This article has Open Peer Review reports available.
The juice of fresh leaves of Catharanthus roseus Linn. reduces blood glucose in normal and alloxan diabetic rabbits
© Nammi et al; licensee BioMed Central Ltd. 2003
Received: 28 March 2003
Accepted: 02 September 2003
Published: 02 September 2003
The leaf juice or water decoction of Catharanthus roseus L. (Apocyanaceae) is used as a folk medicine for the treatment of diabetes all over the world. In the present investigation, the leaf juice of C. roseus has been evaluated for its hypoglycemic activity in normal and alloxan-induced diabetic rabbits.
The blood glucose lowering activity of the leaf juice was studied in normal and alloxan-induced (100 mg/kg, i.v.) diabetic rabbits, after oral administration at doses of 0.5, 0.75 and 1.0 ml/kg body weight. Blood samples were collected from the marginal ear vein before and also at 4, 6, 8, 10, 12, 16, 18, 20 & 24 h after drug administration and blood glucose was analyzed by Nelson-Somogyi's method using a visible spectrophotometer. The data was compared statistically by using Student's t-test.
The leaf juice of C. roseus produced dose-dependent reduction in blood glucose of both normal and diabetic rabbits and comparable with that of the standard drug, glibenclamide. The results indicate a prolonged action in reduction of blood glucose by C. roseus and the mode of action of the active compound(s) of C. roseus is probably mediated through enhance secretion of insulin from the β-cells of Langerhans or through extrapancreatic mechanism.
The present study clearly indicated a significant antidiabetic activity with the leaf juice of Catharanthus roseus and supports the traditional usage of the fresh leaves by Ayurvedic physicians for the control of diabetes.
Diabetes mellitus is a major endocrine disorder affecting nearly 10% of the population all over the World . Inspite of the introduction of hypoglycemic agents, diabetes and the related complications continue to be a major medical problem. Since time immemorial, patients with non-insulin dependent diabetes mellitus have been treated orally by folklore with a variety of plant extracts. In the indigenous Indian system of medicine (Ayurveda), a mention was made on good number of plants for the cure of diabetes or 'madhumeha' and some of them have been experimentally evaluated and the active principles were isolated [2–8]. However, search for new antidiabetic drugs continues.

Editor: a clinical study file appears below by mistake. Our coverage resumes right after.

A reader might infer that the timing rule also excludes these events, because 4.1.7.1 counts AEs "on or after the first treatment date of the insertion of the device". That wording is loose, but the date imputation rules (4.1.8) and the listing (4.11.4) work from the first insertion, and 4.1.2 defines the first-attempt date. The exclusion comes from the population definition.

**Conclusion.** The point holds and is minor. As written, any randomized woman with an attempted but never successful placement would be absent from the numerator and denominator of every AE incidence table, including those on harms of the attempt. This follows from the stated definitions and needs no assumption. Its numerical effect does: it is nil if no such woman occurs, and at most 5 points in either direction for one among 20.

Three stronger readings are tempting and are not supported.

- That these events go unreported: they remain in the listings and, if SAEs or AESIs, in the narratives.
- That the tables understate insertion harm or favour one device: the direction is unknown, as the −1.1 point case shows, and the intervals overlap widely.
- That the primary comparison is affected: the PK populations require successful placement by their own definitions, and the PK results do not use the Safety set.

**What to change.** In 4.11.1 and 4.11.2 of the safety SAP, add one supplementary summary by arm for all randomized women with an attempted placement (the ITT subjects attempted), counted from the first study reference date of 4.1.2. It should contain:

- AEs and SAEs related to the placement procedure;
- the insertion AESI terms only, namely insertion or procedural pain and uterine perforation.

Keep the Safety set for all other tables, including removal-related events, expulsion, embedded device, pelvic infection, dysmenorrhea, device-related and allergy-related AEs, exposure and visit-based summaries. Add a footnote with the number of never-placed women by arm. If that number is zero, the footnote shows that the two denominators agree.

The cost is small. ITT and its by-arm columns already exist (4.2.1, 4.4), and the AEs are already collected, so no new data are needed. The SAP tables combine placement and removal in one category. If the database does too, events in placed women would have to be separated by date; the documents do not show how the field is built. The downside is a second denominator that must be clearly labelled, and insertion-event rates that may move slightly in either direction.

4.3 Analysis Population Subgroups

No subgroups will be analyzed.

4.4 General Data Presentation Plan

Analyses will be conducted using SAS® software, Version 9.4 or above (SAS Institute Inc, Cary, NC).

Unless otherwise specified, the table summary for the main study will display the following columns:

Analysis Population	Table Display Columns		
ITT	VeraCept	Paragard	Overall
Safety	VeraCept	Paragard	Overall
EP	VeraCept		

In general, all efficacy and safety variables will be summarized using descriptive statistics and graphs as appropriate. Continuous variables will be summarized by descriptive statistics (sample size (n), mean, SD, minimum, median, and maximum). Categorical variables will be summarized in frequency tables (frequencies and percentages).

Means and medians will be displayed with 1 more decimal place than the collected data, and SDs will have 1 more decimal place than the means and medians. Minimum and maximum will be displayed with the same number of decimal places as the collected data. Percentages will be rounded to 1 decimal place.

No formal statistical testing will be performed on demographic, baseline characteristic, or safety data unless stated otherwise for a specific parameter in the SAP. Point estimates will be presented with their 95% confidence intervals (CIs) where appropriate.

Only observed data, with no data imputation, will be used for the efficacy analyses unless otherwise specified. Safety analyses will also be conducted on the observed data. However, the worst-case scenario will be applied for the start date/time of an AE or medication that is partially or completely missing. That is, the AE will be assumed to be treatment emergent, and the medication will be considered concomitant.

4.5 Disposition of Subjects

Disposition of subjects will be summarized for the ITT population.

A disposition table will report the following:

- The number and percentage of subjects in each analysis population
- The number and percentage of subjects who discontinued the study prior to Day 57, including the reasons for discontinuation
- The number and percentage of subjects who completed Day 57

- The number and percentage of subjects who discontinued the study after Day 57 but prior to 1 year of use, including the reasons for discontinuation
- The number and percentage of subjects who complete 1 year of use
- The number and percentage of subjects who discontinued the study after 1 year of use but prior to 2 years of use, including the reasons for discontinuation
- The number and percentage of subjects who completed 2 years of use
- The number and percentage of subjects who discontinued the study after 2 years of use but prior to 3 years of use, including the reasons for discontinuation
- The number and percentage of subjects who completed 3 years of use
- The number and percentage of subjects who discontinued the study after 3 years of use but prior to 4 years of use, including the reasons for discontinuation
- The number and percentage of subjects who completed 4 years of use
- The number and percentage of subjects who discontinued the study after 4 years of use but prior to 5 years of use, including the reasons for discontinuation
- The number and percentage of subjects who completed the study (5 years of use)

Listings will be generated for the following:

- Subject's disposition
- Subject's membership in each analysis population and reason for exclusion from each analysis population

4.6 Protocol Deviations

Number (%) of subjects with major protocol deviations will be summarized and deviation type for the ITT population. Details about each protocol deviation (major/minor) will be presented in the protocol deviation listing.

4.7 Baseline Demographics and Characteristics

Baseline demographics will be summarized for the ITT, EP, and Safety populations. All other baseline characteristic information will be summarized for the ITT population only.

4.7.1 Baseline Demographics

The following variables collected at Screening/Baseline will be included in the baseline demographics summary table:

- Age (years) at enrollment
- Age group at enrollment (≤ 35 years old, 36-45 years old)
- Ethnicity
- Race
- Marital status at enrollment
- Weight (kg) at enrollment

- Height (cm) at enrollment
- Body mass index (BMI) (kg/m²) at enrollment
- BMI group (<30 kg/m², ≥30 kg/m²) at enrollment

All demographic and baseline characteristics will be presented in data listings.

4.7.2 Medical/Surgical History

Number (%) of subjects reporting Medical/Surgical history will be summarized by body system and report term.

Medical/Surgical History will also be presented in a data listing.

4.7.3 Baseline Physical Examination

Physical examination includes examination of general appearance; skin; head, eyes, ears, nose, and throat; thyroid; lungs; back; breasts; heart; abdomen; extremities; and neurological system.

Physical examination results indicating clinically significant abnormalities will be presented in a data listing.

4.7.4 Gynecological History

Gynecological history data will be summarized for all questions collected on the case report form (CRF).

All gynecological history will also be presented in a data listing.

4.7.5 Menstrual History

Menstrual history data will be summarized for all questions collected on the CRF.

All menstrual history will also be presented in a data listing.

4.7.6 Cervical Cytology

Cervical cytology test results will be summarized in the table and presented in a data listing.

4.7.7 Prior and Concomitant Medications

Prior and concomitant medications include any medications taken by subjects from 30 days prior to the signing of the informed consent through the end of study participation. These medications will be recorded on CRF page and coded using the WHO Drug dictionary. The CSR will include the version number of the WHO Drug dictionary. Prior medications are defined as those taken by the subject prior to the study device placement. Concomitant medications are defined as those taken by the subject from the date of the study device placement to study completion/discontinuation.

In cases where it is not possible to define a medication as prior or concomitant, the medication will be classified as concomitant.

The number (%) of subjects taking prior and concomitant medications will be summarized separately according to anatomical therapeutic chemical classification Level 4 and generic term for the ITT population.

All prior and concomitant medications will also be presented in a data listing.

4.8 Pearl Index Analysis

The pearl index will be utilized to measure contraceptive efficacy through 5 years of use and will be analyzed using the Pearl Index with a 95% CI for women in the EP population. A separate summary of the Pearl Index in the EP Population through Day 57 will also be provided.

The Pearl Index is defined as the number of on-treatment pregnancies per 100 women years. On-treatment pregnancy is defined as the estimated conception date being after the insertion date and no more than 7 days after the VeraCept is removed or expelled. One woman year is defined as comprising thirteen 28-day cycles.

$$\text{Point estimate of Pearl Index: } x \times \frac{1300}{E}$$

Catharanthus roseus (L.) G. Don (Apocyanaceae) is known with various names (Madagascar periwinkle; Vinca rosea; Lochnera rosea) in India and all over the world. Water decoction of the leaves and/or the whole plant is used as household remedy for diabetes in several countries . Traditionally, in India seven flowers/leaves are used at a time whereas in the Cook Islands 18 leaves boiled in a kettle of water and in West Indies roots of plants infused in whiskey are used to control diabetes [10–12]. Earlier reports indicate significant blood glucose lowering activity with hydroalcoholic or dichloromethane-methanol extracts of leaves of C. roseus in laboratory animals [13–19]. The use of fresh leaf juice of C. roseus has been in practice by Ayurvedic physicians in India with beneficial action. Hence, in the present study the leaf juice of C. roseus has been evaluated for hypoglycemic activity in normal and alloxan diabetic rabbits.
Fresh leaves of C. roseus (white variety) were collected from our University campus and were crushed in a stainless steel mortar and squeezed by means of a fine cloth to separate the juice. The authenticity of the plant was done by botanist Dr. M. Venkaiah, Department of Botany, Andhra University and the voucher specimen was kept in the herbarium (No. 0614) of our University.
Glibenclamide was provided as a generous gift sample by Hoechst Pharmaceuticals, Mumbai, while alloxan (Sigma Chemical Company, USA) was a generous gift sample from Dr. Reddy's Laboratories, Hyderabad. All other reagents used were of analytical grade.
Adult albino rabbits (B.N. Ghosh & Co., Kolkata) of either sex weighing 1.5 – 2 kg were used in the study. They were divided into 10 groups of five each and were provided with a standard diet and water ad libitum. All the rabbits were kept in cages with wide square mesh at the bottom to avoid coprophagy and maintained in a well-ventilated animal house with 12 h light and dark cycle. They were fasted for 18 h prior to the experiment, allowing access to water only, and were deprived of both food and water during the 24 h monitoring period of the experiment after the treatment either with the drug or distilled water (control) to minimize the changes in plasma volume. The same procedure has been followed for each treatment. The experimental protocol has been approved by the Institutional Animal Ethics Committee and by the animal regulatory body of the government (Regd. No. 516/01/A/CPCSEA)
Groups I to IV consist of normal animals, as well as the normal control, group V. Groups I, II & III were given the leaf juice of C. roseus orally through intragastric intubation at doses of 0.5, 0.75 and 1.0 ml/kg body weight respectively. The gastric tube was washed with distilled water after drug administration, such that each animal received a total volume of 3 ml. Group IV was given glibenclamide at a dose of 40 μg/kg orally in a total volume of 3 ml for each animal. Group V, the normal control received 3 ml of distilled water.